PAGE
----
Purchasing a car is something most of us have to deal with from time to time. A car is one of the largest purchases we need to make and it does not appreciate in value. Because a car depreciates in value, it is extremely important to get the best deal possible. There are things that we can do when purchasing a car that will help save thousands of dollars. Here are some ways to do that:
Always buy a used car– A new car depreciates as soon as you drive it off the lot. This results in a loss of thousands of dollars out of your pocket within minutes. This is not something the average American can afford. Let someone else take that financial hit and buy a used car that has already lowered in depreciation.
Buy a car on the last day of the month– This is a great strategy for putting you ahead of the car salesman. Chances are you don’t need a car today, but the car salesman probably needs to make their quota for the month and you are one of their last chances. Because of this, the dealership might be more willing to make a deal with you than other times of the month.
Don’t say more than you need to the salesman– This is sometimes hard to do but one of the most important things. He who speaks first loses, especially in sales. The salesperson is aware of this as well because it is a basic principal for any type of sales. Only say what you need and don’t give the salesperson a lot of information to go on. The more they know about you, the more fuel they will have to pick at your emotional side to get you to buy. If you make an offer, don’t say a word after that. Let the salesperson speak even if it goes into an uncomfortable awkward silence. In this case, silence is golden on your part and more money in your pocket.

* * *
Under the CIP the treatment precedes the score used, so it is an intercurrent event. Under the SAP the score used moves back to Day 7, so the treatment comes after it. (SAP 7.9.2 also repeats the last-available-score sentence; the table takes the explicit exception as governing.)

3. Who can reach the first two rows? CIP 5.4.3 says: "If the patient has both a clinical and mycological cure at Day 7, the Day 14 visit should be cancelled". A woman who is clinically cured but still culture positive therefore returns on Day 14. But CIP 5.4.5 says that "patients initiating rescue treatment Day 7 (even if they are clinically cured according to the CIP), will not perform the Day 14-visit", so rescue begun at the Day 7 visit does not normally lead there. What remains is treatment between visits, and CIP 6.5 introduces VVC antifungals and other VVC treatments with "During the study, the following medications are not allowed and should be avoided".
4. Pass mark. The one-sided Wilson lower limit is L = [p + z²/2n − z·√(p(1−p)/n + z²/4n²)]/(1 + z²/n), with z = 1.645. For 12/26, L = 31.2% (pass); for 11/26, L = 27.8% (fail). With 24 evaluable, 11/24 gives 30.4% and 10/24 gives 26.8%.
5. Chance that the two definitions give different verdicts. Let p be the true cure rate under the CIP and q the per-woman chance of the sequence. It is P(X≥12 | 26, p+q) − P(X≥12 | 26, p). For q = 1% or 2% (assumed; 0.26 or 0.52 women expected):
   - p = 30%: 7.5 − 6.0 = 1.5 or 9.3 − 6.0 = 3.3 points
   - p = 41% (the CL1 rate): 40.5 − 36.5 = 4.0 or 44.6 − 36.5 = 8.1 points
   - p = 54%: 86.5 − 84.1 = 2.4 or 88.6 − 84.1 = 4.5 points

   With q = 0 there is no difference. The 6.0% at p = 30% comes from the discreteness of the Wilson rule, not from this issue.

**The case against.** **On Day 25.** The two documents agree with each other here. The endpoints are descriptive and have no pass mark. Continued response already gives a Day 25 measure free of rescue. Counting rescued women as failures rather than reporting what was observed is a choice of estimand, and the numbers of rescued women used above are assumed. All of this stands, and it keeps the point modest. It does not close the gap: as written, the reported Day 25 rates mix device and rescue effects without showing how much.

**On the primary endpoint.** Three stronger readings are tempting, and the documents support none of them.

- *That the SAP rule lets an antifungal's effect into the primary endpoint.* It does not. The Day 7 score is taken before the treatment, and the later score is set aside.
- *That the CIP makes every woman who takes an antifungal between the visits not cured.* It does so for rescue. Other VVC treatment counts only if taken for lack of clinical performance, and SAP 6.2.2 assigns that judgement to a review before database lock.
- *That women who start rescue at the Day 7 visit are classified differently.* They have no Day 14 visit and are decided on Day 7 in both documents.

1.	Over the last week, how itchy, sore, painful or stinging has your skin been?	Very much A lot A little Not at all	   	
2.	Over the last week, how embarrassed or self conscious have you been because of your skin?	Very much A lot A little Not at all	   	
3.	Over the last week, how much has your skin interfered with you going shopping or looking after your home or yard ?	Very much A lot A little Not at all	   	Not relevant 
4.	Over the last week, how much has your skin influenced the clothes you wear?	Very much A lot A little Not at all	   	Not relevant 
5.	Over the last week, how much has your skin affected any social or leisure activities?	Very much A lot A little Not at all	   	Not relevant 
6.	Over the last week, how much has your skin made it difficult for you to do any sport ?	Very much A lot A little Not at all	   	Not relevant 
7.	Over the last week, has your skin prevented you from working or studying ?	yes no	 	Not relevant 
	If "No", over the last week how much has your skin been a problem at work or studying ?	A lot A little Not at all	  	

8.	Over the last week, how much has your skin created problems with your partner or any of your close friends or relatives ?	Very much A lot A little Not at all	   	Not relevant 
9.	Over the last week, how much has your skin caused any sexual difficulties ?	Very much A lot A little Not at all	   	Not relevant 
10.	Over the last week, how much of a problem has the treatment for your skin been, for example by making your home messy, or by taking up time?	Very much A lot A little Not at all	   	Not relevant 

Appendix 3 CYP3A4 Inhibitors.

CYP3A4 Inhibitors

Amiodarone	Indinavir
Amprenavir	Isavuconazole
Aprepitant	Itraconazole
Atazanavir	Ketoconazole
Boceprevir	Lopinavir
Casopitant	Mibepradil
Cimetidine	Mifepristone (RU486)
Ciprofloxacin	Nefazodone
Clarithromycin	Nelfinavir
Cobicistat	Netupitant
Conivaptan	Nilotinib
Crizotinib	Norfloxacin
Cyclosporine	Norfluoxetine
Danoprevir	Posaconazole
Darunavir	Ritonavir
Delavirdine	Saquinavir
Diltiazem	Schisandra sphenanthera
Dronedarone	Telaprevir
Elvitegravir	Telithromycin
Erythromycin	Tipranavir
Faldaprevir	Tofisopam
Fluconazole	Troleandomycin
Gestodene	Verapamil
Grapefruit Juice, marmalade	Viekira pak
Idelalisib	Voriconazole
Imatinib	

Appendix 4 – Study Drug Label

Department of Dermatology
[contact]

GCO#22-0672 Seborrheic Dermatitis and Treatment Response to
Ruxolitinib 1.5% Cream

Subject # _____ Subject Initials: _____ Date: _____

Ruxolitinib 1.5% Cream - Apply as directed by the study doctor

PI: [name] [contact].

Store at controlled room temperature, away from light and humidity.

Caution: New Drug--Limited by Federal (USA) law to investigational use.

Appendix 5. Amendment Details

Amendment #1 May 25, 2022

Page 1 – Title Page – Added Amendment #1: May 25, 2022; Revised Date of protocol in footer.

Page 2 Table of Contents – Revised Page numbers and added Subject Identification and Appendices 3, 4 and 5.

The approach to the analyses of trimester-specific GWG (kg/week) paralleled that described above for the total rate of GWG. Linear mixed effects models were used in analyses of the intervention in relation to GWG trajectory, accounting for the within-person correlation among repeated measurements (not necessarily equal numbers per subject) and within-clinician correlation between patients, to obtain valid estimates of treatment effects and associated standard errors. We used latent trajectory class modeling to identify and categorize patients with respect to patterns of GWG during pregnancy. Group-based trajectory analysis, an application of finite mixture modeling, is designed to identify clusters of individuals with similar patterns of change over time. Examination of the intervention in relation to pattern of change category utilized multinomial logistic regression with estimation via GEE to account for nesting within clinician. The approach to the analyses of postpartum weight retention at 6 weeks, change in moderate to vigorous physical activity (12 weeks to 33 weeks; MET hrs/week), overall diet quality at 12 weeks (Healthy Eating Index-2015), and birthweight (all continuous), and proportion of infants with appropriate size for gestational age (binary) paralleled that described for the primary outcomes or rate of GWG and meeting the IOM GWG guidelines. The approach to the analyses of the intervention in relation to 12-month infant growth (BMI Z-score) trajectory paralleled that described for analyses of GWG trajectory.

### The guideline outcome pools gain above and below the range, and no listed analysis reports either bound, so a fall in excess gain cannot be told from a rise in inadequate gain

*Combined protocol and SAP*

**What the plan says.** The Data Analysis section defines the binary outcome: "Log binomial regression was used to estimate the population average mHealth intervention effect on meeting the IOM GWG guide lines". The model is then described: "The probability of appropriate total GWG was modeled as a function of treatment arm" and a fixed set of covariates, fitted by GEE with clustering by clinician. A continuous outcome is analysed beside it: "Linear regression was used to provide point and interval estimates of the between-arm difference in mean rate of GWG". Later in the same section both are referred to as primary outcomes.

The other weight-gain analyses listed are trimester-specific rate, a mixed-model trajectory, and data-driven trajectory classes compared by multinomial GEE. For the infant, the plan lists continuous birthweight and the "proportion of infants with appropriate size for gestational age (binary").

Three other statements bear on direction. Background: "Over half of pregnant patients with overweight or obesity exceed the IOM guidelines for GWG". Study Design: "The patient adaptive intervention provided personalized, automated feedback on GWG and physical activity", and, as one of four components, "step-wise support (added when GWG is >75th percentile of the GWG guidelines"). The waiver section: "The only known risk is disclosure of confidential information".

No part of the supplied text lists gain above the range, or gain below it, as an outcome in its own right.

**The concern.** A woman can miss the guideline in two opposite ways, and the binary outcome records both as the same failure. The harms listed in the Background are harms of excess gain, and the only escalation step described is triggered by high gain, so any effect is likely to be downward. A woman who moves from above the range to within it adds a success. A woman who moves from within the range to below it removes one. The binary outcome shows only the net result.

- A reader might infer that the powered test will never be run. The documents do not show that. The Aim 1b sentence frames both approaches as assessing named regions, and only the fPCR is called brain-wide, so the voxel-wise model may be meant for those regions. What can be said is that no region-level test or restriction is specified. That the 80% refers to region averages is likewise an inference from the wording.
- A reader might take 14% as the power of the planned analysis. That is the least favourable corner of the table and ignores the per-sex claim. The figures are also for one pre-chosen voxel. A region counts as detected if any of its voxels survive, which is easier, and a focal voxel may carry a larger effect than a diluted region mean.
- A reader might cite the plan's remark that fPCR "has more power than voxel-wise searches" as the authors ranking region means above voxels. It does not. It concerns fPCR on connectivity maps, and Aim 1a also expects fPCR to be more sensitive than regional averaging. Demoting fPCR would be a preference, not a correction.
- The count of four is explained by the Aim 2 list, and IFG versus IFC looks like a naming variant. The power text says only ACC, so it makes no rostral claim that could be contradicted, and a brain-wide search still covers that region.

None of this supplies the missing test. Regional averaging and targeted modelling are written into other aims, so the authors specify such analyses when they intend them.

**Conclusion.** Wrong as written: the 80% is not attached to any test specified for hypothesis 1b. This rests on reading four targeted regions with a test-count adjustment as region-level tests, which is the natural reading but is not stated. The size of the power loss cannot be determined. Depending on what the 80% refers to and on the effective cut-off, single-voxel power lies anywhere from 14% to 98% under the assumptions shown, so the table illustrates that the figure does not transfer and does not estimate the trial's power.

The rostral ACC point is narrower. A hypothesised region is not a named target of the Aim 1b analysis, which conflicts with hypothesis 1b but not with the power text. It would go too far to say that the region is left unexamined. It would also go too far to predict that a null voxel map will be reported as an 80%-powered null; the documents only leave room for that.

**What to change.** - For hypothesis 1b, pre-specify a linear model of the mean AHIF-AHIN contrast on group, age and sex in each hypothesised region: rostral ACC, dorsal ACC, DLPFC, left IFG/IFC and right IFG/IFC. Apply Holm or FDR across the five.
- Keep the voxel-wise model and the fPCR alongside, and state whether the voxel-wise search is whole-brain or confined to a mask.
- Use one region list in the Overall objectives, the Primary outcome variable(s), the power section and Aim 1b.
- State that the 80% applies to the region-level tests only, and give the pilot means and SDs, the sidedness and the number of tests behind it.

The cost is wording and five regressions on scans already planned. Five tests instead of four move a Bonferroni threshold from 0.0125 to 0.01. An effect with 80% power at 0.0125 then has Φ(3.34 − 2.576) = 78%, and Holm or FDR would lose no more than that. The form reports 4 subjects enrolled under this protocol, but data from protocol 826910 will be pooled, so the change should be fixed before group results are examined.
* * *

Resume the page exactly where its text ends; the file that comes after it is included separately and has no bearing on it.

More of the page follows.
Consider the total price of the car– Chances are if you are really buying a car you can afford, the monthly payment will be in your budget. What you need to look at is the total cost of the car and not what you want to pay monthly. Why? The car dealer can simply add another year or two to the time of the loan to make the payment lower but keep the price the same. When the salesman goes back to talk to their manager that’s what they are doing. Not reducing the total price of the car. When you negotiate the total price of the car they have to actually reduce the price if they want you to buy it.
Do your homework and shop around– Get onto websites like Edmunds and Kelly Blue Book to find out the value of the car you are looking for to learn what it’s worth. Then check private and retail to see how much the car is selling for in your area. Believe it or not, there might be a difference. Once you know how much the car sells for on average you will know if you are getting a deal or not.
Finance on your own– Shop around yourself for financing and get pre-approved before you look at cars. Chances are you will be able to find a better deal than what the car dealer can offer especially if you belong to a credit union. This will also help you stick to your budget.
If you are patient when purchasing a car, chances are you will know a good deal when you find it. My husband and I used these techniques and managed to purchase a vehicle at 90% of its value from a retail car lot. We spent the time researching the vehicle we wanted, test drove different versions, and shopped around both private and resale. When we found the car we knew we wanted we told the salesperson exactly how much we wanted to walk out the door for the total price including tax and title. We didn’t budge with our offer and got the deal we asked for.